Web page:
Why Didn’t E-Gov Live Up To Its Promise?

Excerpt from the report Delivering on Digital: The Innovators and Technologies that are Transforming Government” by William Eggers: “Digital is becoming the new normal. Digital technologies have quietly and quickly pervaded every facet of our daily lives, transforming how we eat, shop, work, play and think.

An aging population, millennials assuming managerial positions, budget shortfalls and ballooning entitlement spending all will significantly impact the way government delivers services in the coming decade, but no single factor will alter citizens’ experience of government more than the pure power of digital technologies.

Ultimately, digital transformation means reimagining virtually every facet of what government does, from headquarters to the field, from health and human services to transportation and defense.

By now, some of you readers with long memories can’t be blamed for feeling a sense of déjà vu.

After all, technology was supposed to transform government 15 years ago; an “era of electronic government” was poised to make government faster, smaller, digitized and increasingly transparent.

Many analysts (including yours truly, in a book called “Government 2.0”) predicted that by 2016, digital government would already long be a reality. In practice, the “e-gov revolution” has been an exceedingly slow-moving one. Sure, technology has improved some processes, and scores of public services have moved online, but the public sector has hardly been transformed.

What initial e-gov efforts managed was to construct pretty storefronts—in the form of websites—as the entrance to government systems stubbornly built for the industrial age. Few fundamental changes altered the structures, systems and processes of government behind those websites.

With such halfhearted implementation, the promise of cost savings from information technology failed to materialize, instead disappearing into the black hole of individual agency and division budgets. Government websites mirrored departments’ short-term orientation rather than citizens’ long-term needs. In short, government became wired—but not transformed.

So why did the reality of e-gov fail to live up to the promise?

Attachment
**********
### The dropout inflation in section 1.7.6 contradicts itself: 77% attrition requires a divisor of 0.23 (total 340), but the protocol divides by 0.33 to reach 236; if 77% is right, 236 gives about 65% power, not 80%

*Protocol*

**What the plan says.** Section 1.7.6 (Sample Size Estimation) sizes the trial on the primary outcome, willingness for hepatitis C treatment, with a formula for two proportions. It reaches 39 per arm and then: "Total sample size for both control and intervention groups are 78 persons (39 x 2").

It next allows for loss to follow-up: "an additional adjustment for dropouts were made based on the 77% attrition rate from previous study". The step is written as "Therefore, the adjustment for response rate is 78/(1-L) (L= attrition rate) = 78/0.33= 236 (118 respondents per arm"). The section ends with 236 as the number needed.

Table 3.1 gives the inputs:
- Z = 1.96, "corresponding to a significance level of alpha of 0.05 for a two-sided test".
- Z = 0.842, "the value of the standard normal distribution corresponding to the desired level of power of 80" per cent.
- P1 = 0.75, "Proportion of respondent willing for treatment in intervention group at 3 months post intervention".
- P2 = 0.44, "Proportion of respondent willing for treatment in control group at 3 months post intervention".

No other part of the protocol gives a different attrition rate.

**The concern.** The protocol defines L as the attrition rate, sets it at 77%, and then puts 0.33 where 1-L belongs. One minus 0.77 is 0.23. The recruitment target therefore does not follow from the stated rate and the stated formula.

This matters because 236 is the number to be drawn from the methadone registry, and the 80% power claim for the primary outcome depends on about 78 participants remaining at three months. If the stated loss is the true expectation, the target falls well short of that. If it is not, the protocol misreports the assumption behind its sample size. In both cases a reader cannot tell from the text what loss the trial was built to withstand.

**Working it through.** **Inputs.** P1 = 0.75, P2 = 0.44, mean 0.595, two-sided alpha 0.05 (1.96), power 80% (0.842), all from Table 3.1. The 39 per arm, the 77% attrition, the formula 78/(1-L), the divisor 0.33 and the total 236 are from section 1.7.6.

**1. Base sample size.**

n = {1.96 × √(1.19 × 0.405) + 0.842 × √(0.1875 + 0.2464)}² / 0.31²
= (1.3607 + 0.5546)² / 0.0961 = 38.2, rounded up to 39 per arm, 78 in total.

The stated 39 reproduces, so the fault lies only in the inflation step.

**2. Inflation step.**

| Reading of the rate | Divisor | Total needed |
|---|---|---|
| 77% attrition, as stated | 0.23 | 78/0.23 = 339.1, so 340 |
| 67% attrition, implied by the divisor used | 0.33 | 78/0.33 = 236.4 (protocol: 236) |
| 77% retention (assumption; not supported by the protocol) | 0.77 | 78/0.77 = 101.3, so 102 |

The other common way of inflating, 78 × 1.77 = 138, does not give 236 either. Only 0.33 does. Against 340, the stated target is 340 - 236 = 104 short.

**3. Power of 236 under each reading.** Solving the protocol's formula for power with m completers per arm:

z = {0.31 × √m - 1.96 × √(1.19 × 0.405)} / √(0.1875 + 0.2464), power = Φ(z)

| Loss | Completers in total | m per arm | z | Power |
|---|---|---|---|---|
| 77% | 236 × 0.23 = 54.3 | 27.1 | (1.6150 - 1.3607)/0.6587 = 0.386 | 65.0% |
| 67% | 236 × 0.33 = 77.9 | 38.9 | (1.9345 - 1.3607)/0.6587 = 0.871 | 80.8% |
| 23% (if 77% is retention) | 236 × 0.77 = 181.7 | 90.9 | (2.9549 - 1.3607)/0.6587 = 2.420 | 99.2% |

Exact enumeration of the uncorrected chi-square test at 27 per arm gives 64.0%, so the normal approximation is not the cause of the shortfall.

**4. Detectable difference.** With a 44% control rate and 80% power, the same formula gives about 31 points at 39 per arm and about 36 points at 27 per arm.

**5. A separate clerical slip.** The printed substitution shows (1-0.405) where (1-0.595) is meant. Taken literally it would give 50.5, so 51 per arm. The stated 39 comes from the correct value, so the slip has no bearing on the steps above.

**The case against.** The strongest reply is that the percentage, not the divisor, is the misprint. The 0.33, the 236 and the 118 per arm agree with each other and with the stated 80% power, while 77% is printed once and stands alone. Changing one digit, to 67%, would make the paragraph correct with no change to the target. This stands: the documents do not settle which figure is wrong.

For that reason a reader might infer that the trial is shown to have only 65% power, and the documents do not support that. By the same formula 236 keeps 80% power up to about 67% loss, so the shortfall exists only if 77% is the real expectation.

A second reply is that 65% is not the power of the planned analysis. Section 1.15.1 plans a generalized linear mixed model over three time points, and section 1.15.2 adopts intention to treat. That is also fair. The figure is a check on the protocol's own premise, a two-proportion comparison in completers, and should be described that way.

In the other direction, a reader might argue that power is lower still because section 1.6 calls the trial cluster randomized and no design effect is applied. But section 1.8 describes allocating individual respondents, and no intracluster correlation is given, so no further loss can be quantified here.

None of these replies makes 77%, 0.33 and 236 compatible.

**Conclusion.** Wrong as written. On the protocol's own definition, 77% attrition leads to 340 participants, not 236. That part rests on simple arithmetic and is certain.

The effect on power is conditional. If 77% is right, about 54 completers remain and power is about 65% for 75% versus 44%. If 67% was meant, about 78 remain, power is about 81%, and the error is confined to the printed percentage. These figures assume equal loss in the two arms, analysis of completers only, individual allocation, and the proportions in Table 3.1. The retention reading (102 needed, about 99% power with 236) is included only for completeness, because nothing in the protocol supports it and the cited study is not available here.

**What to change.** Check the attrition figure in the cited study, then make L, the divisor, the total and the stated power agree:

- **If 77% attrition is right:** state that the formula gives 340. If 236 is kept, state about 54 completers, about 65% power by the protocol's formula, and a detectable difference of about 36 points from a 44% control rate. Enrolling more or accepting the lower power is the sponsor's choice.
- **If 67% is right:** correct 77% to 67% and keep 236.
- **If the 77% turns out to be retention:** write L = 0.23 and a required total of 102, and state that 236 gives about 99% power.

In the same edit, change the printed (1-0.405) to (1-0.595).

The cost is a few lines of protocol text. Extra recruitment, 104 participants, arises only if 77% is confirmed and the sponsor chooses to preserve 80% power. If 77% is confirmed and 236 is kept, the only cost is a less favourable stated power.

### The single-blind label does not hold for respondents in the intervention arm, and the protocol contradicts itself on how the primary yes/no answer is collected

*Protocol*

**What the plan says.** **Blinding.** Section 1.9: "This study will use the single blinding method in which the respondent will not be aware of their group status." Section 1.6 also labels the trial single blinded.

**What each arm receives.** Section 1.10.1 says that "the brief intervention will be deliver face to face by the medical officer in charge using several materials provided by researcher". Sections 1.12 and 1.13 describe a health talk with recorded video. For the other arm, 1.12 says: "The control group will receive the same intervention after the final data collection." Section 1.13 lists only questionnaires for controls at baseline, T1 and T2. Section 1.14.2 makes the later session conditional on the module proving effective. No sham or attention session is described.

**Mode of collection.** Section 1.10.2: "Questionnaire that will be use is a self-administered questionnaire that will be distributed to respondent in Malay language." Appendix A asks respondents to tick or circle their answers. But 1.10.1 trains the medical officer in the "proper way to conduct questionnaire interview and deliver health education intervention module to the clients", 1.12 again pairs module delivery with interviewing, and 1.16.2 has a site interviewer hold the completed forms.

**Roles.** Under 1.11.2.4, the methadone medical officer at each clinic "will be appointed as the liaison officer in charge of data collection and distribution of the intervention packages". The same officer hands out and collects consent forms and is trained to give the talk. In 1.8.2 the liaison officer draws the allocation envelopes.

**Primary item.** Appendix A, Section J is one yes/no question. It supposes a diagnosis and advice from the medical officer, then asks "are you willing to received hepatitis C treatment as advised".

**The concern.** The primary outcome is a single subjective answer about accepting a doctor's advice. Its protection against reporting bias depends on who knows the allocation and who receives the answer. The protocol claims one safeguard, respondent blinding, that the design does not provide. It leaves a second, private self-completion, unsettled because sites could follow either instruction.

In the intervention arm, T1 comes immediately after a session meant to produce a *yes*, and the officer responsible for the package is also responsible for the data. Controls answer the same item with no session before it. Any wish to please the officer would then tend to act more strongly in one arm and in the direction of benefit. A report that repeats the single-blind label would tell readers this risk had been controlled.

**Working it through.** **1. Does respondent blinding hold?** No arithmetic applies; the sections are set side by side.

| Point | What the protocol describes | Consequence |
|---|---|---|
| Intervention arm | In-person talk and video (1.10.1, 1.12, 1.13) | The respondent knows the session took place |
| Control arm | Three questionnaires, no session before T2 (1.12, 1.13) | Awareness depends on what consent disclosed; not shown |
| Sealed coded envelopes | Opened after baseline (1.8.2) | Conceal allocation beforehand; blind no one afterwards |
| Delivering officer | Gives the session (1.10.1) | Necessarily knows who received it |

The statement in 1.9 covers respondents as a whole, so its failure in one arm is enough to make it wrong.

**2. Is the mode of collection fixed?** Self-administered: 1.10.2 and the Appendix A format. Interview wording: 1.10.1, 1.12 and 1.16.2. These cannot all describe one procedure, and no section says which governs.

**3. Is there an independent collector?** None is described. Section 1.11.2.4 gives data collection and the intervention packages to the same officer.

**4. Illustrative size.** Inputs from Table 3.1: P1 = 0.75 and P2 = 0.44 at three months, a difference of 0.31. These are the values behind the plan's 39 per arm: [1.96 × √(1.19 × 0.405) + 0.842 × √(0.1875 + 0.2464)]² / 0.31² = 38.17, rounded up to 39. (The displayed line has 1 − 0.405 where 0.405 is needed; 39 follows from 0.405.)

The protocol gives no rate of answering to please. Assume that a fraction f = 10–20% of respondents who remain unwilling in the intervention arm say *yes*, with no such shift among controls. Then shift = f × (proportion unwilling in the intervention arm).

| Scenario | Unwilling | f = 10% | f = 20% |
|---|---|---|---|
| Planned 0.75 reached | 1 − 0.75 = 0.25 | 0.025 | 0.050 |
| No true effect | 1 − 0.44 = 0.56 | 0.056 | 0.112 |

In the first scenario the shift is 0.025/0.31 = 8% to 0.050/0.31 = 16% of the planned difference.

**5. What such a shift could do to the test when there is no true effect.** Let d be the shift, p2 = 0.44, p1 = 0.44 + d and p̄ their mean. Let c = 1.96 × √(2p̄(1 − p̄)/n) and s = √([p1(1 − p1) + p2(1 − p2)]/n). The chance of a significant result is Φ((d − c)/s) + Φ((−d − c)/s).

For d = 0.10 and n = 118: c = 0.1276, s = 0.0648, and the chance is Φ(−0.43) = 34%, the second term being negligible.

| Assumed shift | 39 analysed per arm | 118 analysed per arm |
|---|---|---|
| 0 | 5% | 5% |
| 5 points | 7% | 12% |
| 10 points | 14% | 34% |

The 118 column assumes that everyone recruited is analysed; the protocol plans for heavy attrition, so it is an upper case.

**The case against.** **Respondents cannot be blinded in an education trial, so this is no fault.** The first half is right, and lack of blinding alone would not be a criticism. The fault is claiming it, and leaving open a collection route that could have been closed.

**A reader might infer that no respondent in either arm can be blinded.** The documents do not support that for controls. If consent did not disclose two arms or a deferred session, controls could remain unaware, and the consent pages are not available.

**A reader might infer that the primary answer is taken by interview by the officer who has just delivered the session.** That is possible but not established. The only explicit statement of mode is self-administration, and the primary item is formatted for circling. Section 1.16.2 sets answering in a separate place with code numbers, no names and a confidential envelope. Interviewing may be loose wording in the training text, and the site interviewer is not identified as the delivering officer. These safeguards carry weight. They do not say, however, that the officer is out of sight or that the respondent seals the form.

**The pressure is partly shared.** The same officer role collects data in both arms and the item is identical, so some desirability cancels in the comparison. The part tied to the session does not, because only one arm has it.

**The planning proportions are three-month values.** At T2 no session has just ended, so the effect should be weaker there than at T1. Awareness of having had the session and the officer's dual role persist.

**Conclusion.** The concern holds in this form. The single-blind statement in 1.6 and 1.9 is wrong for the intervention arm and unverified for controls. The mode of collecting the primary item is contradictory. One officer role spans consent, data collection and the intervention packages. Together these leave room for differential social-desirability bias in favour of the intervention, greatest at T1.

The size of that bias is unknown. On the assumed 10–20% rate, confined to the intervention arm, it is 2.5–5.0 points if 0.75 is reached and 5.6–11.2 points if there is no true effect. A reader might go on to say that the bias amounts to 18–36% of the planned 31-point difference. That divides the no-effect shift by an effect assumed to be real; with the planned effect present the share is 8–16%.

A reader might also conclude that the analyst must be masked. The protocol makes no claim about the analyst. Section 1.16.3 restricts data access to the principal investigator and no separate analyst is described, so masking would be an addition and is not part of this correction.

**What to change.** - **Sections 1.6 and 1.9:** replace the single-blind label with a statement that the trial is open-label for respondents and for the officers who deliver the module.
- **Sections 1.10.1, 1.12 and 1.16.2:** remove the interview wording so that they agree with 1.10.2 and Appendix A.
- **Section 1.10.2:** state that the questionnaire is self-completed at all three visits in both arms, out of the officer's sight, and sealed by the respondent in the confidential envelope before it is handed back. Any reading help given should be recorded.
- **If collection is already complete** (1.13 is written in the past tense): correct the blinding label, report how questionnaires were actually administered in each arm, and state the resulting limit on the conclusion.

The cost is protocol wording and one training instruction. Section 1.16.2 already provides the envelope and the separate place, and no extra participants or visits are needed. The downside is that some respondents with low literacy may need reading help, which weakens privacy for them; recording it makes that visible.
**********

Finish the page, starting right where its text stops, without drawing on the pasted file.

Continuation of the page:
For one thing, we weren’t yet living in a digitized economy—our homes, cars and workplaces were still mostly analog—and the technology wasn’t as far along as we thought; without the innovations of cloud computing and open-source software, for instance, the process of upgrading giant, decades-old legacy systems proved costly, time-consuming and incredibly complex.

And not surprisingly, most governments—and private firms, for that matter—lacked deep expertise in managing digital services. What we now call “agile development”—an iterative development model that allows for constant evolution through recurrent testing and evaluation—was not yet mainstreamed.

Finally, most governments explicitly decided to focus first on the Hollywood storefront and postpone the bigger and tougher issues of reengineering underlying processes and systems. When budgets nosedived—even before the recession—staying solvent and providing basic services took precedence over digital transformation.

The result: Agencies automated some processes but failed to transform them; services were put online, but rarely were they focused logically and intelligently around the citizen.

Given this history, it’s natural to be skeptical after years of hype about government’s amazing digital future. But conditions on the ground (and in the cloud) are finally in place for change, and citizens are not only ready for digital government—many are demanding it.

Digital-native millennials are now consumers of public services, and millions of them work in and around government; they won’t tolerate balky and poorly designed systems, and they’ll let the world know through social media. Gen Xers and baby boomers, too, have become far more savvy consumers of digital products and services….(More)”